The Navy’s only ace piloting a Corsair in the Korean War was Lieutenant Guy P. Bordelon Jr. While flying an F4U-SN, Bordelon was patrolling United Nations’ front lines against nuisance raids by the North Korean Peoples Air Force. Bordelon would be credited with destroying three Soviet Lavochkin La-11 fighters during three separate missions. The last aerial victory for a Navy Corsair was when Bordelon shot down an La-11, which made him the only propeller aircraft ace of the war. For his achievements in the skies over Korea, Bordelon received the Navy Cross.
Aircraft of this era were typically judged on their performance, lethality, durability, technological advances, and the number produced. The F4U Corsair scored well in all of these categories, but when one takes into consideration categories such as longevity, mission, diversity, adaptability, and timeliness, the Corsair usually came out on top.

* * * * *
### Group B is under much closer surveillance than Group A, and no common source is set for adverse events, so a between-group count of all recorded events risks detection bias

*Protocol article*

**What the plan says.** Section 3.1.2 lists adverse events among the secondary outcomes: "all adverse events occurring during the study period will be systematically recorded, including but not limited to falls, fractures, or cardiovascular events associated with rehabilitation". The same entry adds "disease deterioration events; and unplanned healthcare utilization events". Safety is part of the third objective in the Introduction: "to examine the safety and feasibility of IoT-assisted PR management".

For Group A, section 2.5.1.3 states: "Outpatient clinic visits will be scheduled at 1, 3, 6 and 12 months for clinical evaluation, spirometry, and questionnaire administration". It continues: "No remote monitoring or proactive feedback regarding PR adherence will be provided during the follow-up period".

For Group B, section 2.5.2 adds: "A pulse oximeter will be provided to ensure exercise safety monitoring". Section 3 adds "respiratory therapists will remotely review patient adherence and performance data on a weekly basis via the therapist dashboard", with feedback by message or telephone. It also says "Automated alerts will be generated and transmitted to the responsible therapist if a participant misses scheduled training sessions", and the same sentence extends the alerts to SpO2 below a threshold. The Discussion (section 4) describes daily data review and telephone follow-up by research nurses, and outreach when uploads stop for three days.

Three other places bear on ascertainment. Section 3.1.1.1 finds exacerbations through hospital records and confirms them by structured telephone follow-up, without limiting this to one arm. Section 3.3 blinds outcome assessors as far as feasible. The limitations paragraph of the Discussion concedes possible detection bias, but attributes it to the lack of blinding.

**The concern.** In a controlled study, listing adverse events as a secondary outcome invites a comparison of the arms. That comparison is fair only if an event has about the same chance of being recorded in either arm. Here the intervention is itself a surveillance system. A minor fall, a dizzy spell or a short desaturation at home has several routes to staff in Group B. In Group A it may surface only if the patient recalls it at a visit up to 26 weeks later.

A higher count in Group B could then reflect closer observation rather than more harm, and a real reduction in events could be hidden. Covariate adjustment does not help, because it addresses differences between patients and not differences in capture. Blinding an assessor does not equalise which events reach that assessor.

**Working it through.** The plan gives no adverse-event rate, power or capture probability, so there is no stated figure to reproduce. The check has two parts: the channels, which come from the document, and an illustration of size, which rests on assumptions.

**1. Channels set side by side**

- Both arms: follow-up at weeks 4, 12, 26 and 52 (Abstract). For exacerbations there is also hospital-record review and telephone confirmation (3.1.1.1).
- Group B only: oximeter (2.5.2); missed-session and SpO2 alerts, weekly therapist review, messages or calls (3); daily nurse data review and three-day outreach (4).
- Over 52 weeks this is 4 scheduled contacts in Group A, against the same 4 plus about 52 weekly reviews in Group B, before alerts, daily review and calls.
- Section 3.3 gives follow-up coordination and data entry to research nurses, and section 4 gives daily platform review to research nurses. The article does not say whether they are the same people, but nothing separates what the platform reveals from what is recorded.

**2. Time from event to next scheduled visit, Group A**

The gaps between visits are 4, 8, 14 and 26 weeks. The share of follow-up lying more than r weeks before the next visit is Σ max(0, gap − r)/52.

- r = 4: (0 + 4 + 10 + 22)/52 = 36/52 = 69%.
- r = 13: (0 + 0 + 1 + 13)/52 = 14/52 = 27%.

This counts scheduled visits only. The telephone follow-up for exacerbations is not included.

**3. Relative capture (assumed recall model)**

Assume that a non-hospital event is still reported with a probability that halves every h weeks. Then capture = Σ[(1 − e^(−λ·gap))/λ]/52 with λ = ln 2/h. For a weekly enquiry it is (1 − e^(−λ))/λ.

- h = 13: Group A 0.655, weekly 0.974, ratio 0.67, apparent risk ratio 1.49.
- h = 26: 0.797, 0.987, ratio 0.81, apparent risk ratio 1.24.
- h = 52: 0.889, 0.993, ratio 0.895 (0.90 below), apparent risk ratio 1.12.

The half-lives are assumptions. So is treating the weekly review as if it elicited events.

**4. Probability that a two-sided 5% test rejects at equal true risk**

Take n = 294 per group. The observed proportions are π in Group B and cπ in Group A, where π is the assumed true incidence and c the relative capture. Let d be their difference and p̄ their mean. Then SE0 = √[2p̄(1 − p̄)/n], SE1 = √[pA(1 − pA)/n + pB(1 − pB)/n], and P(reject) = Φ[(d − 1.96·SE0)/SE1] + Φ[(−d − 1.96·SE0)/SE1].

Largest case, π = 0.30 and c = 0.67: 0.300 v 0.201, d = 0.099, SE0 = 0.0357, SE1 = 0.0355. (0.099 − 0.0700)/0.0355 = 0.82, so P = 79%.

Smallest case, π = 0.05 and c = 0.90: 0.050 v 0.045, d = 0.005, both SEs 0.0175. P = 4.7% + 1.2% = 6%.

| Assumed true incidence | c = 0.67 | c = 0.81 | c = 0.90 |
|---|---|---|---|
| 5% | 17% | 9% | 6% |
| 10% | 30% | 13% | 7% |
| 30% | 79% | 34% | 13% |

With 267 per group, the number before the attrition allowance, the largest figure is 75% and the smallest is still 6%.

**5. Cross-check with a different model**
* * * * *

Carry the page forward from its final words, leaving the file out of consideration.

During the Korean War, the availability of the Corsair saved countless lives on the front in some of the most dangerous operating locations on the peninsula. It could stay on station longer and carry a heavier payload than the early Navy jets. The Corsair would continue to be used into the late 1960s by other nations, such as France, New Zealand, and several Latin American countries.